Pumping up your wallet

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Pumping up your wallet

Zac Johnson, Entertainment Editor

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The average price per gallon in the Kansas City area for the month of January is $1.80, an almost seven year low. Business teacher Patrick Swanson said the lower prices are impacting both teachers and students in the BVNW community. 

“People are probably wondering why, and it’s mainly because you have a little bit of a battle going on between the people who have access to oil, like OPEC (the Organization of Petroleum Exporting Countries), and what they want to try and do with the supply,” Swanson said.

Students such as juniors Madison Steiner and Grace Berger, who pay for their own gas, said they are also feeling the effects of the lower prices, and it has started to influence some of their driving habits.

“I’m just glad because I don’t have to waste all my money on gas,” Steiner said. “I’ve got a lot more money to spend on things that I want to do.”

Both Steiner and Berger said they are enjoying the effects that lower gas prices are having on their wallets, but Berger has also noticed a change in her driving behavior.

“I drive a lot more aimlessly now because it’s not as expensive to waste my gas when I’m bored anymore,” Berger said.

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BVNW Parent Brent Alexander, who works for SunCor Energy’s Petro-Canada America Lubricants Division, has been working in the oil industry for 25 years and has a firm grasp as to why the world’s oil prices are so low right now.

“There are two major reasons, the first is supply and demand,” Alexander said. “Some of the economies aren’t growing as robustly as they were, specifically China and India. At the same time, more and more companies are producing more and more oil. OPEC has recently announced that they won’t be decreasing output, and at the same time the US is producing more domestic oil than it has since the ’60s and ’70s. The demand hasn’t increased that much over the last year but supply really has.”

According to Alexander, the price of oil is trading at around $47 a barrel right now. In June of 2014 the price was around $115 a barrel, which is around a 60% drop in the price of oil in less than a year.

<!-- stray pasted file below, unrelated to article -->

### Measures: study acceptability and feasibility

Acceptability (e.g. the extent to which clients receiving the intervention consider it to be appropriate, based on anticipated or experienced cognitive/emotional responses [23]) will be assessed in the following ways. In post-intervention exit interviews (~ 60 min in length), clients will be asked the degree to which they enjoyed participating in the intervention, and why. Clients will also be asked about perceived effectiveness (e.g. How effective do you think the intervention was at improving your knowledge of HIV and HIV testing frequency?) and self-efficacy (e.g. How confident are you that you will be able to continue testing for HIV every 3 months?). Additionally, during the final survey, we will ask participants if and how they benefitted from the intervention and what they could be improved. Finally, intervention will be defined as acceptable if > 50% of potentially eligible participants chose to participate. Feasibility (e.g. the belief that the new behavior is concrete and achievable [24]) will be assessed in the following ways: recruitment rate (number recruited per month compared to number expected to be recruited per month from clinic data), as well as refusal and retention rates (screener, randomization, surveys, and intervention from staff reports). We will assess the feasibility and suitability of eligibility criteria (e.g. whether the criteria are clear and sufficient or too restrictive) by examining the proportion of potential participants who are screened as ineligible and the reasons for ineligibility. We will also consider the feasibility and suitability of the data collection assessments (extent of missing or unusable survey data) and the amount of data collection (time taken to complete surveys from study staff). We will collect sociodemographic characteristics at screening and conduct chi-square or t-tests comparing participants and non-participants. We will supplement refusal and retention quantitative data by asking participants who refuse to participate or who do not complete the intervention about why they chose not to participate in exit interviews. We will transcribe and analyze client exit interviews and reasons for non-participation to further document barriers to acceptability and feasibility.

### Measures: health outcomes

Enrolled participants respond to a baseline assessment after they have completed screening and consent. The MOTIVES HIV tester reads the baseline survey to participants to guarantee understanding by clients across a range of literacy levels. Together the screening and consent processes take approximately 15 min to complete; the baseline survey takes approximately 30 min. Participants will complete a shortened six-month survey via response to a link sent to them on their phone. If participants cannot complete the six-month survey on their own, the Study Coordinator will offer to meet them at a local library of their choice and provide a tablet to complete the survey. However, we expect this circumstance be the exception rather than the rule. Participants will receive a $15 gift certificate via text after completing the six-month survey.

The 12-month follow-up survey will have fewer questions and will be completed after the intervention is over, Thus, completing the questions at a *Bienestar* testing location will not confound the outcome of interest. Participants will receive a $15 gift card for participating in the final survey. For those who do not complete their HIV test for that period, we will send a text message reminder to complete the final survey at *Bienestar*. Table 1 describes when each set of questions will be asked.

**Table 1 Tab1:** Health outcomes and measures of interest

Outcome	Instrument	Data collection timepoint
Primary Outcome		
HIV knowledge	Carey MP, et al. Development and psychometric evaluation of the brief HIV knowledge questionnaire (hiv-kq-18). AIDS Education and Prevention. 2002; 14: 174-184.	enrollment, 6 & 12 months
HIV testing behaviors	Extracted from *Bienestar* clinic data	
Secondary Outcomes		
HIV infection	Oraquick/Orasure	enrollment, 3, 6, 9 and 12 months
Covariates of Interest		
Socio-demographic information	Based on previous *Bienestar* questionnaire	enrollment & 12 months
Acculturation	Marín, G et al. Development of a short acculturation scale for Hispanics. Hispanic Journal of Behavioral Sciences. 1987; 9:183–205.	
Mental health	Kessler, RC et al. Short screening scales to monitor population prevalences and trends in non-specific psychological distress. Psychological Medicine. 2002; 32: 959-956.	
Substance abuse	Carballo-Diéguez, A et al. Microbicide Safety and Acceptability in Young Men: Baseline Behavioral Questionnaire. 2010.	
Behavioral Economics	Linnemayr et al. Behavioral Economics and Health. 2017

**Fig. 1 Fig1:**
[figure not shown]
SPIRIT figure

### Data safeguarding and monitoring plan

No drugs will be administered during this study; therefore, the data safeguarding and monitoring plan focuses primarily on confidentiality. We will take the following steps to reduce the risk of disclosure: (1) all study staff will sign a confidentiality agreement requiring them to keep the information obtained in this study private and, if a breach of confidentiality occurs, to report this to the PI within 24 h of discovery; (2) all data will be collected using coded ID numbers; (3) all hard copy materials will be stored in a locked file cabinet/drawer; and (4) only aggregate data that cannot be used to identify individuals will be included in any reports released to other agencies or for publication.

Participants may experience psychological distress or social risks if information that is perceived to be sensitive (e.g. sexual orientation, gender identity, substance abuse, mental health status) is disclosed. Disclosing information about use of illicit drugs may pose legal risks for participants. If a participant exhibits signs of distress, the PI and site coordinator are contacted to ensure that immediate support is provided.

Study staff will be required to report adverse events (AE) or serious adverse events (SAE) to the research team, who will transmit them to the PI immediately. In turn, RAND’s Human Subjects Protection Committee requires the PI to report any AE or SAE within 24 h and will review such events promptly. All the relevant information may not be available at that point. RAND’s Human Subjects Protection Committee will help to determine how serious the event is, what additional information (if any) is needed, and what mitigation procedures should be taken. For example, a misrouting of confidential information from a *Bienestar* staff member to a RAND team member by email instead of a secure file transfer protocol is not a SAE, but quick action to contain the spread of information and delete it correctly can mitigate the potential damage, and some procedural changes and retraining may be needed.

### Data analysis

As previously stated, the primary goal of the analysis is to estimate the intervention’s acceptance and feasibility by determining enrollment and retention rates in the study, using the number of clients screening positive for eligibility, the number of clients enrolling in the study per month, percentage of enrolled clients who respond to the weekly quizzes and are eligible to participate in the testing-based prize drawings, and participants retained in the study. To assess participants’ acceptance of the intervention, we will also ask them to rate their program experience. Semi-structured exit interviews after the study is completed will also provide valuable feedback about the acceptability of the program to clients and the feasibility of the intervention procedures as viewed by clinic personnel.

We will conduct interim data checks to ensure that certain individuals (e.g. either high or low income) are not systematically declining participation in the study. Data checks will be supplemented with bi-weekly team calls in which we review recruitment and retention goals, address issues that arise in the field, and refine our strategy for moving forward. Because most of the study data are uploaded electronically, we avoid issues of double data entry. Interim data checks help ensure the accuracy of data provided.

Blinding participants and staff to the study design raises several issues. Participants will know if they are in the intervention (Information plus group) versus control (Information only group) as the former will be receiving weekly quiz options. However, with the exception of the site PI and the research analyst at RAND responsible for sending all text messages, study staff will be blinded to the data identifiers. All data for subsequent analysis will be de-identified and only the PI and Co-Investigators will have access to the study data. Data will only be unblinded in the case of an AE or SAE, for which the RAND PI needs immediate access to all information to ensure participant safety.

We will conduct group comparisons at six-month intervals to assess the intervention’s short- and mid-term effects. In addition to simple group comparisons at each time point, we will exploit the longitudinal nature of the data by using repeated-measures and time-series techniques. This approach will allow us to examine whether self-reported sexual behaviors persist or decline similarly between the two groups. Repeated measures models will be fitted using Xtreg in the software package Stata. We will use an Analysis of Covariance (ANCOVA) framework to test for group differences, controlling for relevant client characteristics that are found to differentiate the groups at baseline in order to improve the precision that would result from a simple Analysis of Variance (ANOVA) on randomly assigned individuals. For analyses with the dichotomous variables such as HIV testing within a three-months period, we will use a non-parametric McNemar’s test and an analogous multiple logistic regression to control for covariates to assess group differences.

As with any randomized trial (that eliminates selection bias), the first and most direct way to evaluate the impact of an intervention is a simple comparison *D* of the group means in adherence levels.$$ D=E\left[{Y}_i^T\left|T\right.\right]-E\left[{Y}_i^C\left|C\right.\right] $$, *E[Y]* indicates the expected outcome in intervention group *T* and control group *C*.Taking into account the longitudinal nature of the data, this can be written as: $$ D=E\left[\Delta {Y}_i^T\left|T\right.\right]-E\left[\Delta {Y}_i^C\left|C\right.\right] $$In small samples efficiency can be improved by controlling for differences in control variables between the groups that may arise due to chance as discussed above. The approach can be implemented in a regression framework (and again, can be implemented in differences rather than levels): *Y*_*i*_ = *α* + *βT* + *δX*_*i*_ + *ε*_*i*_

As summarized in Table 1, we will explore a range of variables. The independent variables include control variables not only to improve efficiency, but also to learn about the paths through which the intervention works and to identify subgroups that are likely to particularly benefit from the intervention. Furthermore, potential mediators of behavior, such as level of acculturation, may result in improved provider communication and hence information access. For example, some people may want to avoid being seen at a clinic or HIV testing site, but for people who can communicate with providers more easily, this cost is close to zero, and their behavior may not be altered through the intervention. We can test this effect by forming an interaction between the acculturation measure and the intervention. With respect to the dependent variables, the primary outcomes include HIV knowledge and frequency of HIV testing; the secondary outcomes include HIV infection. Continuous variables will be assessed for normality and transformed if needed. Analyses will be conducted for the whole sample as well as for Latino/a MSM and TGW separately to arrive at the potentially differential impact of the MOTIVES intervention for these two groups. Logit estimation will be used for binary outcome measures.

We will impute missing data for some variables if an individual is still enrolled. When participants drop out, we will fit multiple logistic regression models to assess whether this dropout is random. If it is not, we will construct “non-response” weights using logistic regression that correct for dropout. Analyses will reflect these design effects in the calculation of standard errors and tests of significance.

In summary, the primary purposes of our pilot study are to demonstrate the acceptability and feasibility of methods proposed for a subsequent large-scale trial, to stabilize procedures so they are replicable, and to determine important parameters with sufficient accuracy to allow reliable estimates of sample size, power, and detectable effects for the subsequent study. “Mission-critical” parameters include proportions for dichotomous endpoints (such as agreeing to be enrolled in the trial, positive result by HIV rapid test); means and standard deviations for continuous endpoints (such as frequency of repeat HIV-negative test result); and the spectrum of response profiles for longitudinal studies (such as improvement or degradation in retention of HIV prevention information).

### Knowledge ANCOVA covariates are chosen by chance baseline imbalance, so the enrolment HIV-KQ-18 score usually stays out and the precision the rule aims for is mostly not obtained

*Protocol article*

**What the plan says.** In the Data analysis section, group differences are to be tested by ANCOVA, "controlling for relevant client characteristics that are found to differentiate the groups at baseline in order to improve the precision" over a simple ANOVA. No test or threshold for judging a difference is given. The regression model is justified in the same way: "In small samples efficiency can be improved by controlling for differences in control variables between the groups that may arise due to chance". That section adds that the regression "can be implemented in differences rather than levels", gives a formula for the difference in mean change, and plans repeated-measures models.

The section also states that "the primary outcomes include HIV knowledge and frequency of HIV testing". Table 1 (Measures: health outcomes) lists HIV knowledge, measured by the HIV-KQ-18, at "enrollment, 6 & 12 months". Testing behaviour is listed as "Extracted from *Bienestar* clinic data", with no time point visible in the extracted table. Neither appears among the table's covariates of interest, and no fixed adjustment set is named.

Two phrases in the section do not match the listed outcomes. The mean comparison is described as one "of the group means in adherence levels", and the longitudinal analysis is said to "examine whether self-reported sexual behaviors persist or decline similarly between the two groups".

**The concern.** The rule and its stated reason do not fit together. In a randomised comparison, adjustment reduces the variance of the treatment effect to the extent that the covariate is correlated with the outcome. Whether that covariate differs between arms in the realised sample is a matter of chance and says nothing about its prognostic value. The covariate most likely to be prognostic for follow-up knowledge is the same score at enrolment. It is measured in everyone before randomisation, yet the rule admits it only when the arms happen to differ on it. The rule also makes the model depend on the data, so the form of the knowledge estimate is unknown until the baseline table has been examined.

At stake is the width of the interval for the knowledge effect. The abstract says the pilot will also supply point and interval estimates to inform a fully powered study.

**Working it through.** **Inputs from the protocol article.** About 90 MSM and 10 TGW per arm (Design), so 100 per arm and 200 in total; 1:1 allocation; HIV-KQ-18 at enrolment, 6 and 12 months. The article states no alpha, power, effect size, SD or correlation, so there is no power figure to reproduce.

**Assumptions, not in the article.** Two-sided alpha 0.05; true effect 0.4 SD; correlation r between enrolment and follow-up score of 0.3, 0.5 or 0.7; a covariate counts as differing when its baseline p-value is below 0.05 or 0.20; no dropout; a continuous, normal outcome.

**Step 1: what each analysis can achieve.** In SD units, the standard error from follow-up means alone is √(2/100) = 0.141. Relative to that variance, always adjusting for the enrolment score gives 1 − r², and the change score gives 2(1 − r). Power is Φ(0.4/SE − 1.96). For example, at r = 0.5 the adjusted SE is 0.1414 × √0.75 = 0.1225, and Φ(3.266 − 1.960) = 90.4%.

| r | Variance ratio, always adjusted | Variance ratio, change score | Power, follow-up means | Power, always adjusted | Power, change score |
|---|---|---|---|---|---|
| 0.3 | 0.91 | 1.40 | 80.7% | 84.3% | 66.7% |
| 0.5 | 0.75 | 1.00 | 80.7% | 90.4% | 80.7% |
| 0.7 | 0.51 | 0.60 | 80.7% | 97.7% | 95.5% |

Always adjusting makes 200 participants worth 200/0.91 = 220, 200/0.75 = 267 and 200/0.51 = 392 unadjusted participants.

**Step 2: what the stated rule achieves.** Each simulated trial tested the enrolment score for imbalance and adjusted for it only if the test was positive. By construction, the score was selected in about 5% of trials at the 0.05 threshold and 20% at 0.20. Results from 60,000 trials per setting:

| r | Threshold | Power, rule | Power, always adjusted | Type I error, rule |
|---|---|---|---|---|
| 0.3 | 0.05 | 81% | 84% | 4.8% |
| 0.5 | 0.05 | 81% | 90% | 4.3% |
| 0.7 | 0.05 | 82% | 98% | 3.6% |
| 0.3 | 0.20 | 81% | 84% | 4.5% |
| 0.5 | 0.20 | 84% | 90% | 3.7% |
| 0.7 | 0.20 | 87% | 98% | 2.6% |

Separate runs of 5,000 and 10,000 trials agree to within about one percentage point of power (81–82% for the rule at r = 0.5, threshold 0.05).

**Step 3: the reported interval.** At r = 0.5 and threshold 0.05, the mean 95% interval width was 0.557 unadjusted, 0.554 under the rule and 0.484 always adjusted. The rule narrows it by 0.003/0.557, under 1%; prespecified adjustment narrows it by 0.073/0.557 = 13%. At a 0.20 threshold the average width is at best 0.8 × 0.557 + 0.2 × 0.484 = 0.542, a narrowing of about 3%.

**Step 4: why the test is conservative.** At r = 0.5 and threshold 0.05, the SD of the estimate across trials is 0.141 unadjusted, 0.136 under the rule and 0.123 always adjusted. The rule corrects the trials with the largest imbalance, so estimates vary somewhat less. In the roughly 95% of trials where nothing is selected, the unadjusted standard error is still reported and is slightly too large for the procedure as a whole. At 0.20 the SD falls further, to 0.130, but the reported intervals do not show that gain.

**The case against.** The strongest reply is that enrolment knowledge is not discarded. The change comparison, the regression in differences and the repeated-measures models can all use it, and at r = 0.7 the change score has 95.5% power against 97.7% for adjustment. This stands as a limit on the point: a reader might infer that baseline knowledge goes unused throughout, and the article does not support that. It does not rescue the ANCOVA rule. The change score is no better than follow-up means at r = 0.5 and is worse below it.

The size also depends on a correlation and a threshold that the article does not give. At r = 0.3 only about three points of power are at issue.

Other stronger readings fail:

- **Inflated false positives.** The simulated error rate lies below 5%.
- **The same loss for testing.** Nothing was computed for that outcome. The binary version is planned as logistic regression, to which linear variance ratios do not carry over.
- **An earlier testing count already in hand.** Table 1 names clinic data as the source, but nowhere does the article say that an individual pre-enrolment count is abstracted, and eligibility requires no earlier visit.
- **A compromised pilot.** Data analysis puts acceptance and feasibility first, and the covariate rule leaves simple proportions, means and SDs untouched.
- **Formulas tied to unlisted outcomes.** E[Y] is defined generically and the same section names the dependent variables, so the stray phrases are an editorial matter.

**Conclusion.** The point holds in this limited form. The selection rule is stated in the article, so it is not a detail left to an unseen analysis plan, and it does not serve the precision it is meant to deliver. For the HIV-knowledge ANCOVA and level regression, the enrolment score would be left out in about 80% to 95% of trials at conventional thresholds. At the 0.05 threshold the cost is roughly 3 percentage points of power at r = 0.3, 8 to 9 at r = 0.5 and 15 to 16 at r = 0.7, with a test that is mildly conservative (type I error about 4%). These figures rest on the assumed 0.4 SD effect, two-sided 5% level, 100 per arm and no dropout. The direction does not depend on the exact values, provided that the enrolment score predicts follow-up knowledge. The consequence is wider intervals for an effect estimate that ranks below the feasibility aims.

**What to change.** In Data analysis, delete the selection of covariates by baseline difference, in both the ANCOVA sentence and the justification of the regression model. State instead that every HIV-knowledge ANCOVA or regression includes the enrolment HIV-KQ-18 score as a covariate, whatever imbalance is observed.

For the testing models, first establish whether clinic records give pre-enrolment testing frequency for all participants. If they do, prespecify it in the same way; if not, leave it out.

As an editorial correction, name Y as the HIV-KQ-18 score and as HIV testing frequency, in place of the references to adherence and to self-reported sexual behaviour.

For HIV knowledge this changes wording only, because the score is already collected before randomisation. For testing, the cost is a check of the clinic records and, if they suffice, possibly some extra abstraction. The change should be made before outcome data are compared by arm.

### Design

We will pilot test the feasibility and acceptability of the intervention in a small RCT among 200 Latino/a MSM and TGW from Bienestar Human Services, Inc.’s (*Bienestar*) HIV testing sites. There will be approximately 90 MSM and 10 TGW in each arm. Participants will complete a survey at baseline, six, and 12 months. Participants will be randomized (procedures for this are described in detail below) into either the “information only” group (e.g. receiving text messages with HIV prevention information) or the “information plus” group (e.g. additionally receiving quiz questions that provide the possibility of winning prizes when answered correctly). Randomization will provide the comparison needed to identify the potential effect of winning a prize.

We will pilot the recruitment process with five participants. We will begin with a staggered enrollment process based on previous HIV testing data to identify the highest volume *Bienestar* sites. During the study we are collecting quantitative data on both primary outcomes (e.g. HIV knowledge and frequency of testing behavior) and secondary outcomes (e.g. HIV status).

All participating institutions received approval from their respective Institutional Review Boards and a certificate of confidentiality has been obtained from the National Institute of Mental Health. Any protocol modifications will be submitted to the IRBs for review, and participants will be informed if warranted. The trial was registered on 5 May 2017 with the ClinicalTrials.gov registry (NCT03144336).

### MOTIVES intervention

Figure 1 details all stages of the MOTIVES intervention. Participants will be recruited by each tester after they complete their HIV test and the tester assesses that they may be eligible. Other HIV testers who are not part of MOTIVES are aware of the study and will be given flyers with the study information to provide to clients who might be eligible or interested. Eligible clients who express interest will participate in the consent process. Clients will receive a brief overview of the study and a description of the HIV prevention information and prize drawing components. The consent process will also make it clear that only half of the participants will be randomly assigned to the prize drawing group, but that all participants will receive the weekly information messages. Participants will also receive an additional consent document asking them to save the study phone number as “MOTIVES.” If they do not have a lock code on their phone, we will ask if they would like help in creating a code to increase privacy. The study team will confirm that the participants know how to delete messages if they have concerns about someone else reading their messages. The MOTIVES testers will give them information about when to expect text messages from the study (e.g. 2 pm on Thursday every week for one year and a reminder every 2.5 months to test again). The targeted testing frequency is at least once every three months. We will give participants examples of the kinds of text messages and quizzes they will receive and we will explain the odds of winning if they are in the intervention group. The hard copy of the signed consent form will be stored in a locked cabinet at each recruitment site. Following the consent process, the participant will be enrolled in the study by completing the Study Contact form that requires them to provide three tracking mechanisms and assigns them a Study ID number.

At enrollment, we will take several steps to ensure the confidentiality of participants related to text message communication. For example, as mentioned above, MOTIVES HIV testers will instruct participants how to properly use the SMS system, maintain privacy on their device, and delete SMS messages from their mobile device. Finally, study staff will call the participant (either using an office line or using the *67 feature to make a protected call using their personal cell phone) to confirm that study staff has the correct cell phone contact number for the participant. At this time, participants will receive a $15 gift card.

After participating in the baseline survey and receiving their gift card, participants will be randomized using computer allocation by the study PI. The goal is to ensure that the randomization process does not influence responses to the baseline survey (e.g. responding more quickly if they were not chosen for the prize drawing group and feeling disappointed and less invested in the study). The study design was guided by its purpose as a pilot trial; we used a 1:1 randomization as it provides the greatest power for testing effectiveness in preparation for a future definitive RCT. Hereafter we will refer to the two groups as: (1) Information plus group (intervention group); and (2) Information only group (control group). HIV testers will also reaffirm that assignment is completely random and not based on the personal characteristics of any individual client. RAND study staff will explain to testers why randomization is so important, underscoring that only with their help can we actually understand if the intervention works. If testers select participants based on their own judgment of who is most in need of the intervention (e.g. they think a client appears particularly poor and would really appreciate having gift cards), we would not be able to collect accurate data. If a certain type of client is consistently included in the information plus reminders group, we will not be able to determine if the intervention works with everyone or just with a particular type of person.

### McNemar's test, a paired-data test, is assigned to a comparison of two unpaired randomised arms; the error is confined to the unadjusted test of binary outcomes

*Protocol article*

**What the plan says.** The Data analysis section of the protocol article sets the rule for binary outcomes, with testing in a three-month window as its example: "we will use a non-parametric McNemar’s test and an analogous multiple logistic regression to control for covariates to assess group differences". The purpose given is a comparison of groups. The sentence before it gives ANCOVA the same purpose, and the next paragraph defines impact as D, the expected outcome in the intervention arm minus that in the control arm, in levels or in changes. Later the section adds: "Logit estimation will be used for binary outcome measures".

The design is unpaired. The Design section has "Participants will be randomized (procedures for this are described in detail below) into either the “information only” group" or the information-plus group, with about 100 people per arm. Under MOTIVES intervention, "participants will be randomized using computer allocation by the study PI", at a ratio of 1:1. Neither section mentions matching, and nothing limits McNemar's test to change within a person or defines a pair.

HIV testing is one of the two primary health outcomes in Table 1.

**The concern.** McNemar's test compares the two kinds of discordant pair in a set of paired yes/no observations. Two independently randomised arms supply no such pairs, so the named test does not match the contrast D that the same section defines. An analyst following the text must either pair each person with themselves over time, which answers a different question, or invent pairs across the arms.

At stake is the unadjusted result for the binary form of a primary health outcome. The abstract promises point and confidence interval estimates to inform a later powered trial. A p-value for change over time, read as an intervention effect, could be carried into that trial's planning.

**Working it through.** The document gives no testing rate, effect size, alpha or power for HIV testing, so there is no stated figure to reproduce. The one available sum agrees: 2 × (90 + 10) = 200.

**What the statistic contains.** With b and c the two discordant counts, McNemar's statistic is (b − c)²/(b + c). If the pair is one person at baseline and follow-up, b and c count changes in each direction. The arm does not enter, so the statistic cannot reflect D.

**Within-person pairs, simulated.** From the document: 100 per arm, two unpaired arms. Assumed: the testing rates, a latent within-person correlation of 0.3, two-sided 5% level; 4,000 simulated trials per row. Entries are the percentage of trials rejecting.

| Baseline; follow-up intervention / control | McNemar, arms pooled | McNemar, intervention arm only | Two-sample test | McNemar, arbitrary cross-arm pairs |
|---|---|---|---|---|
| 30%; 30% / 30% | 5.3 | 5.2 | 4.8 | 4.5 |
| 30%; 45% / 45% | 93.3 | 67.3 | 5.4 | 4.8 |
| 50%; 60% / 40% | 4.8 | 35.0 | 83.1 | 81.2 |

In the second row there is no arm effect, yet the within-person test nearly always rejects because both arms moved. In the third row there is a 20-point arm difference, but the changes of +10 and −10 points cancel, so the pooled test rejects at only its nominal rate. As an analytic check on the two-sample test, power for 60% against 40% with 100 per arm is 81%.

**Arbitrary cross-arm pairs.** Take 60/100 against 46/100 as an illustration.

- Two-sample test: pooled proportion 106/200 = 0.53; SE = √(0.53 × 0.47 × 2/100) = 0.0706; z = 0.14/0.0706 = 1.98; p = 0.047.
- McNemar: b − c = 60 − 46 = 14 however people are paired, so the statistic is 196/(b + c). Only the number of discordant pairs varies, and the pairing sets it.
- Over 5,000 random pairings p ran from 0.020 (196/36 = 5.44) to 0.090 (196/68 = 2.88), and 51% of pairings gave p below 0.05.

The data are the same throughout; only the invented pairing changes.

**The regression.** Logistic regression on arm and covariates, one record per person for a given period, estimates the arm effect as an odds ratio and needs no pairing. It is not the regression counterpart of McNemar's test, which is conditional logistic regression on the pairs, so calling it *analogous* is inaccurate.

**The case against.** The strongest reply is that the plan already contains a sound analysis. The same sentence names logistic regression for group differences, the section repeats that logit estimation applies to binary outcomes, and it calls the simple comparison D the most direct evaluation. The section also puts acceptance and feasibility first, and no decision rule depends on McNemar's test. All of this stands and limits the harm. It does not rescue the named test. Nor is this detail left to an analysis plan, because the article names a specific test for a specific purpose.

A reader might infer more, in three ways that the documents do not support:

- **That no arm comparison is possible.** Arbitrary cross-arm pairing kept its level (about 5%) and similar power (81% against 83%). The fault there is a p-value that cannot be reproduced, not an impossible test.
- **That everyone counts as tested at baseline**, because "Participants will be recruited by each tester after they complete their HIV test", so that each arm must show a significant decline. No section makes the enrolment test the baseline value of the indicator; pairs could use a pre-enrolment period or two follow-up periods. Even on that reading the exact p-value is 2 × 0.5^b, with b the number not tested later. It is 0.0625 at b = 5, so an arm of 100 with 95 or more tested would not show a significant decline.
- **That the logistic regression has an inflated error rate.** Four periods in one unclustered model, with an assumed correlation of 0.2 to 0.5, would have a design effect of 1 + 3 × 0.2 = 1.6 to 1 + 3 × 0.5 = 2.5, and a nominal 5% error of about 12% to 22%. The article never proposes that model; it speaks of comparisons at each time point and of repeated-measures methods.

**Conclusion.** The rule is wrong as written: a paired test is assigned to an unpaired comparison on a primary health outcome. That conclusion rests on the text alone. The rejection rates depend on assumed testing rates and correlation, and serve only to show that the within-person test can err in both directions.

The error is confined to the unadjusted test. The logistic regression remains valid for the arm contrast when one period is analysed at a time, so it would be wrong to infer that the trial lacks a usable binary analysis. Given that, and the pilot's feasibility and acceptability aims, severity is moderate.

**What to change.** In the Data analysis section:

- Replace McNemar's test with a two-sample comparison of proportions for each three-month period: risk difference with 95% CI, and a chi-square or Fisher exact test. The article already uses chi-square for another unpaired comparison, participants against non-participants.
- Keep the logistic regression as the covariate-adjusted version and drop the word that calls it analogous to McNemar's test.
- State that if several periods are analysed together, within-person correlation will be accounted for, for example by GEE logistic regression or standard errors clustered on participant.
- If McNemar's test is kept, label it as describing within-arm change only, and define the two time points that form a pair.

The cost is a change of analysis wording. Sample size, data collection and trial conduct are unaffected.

“The second reason is that OPEC is really trying to punish Syria and Russia,” Alexander said. “Those two governments are very dependent on oil for their economy. When Russia did what they did in the Ukraine, and with Syria’s atrocities, OPEC is using this as a political tool to hurt their economies, and it really is showing.”

Despite these low prices, Berger was the only one interviewed who said that her driving had changed since the oil prices have dropped. Even English teacher Kyle Farrington, who lives 22 miles away from BVNW in Louisburg, KS, said he has not noticed a change in his driving habits.

“The gas prices falling so much have really helped out,” Farrington said. “I drive a [Volkswagen GTI] which has a turbocharger in it so I have to put premium gas in my tank. I really only end up filling up every week and a half or so.”

Farrington said that he was spending around $50 every time he filled up prior to the lower prices, and as of January 21st the last time he had to fill up cost him just under $30. Even with the lower prices the English teacher said that his driving habits had not changed and he was still making the trip up to BVNW six to seven times a week.

Another cause for concern is when gas will actually begin to rise again, although Alexander said that it should remain low for some time.

“It’ll probably remain relatively low through the remainder of this year, $47 to $70 a barrel,” Alexander said. “After that it’ll definitely start going up, but if there is political unrest in one of these middle eastern countries then all bets are off. If things remain relatively stable then we think this year is going to be on the lower side of things.”

According to Alexander, any industry that has fuel as one of their major expenses is doing incredibly well right now. However, the oil companies who rely on oil being around $70 a barrel are definitely taking a hit.

Alexander said the lower prices are mostly going to be good or bad for countries overall, but some pockets could be hit hard even if the country as a whole is doing well.

“North Dakota and Texas are not going to do well, as is Canada where my company is located,” Alexander said. “These places are heavily dependent on their exported oil. Overall it will be positive for the US, but if it for some reason doubles in six months, then that’s going to have a very negative impact on the US.”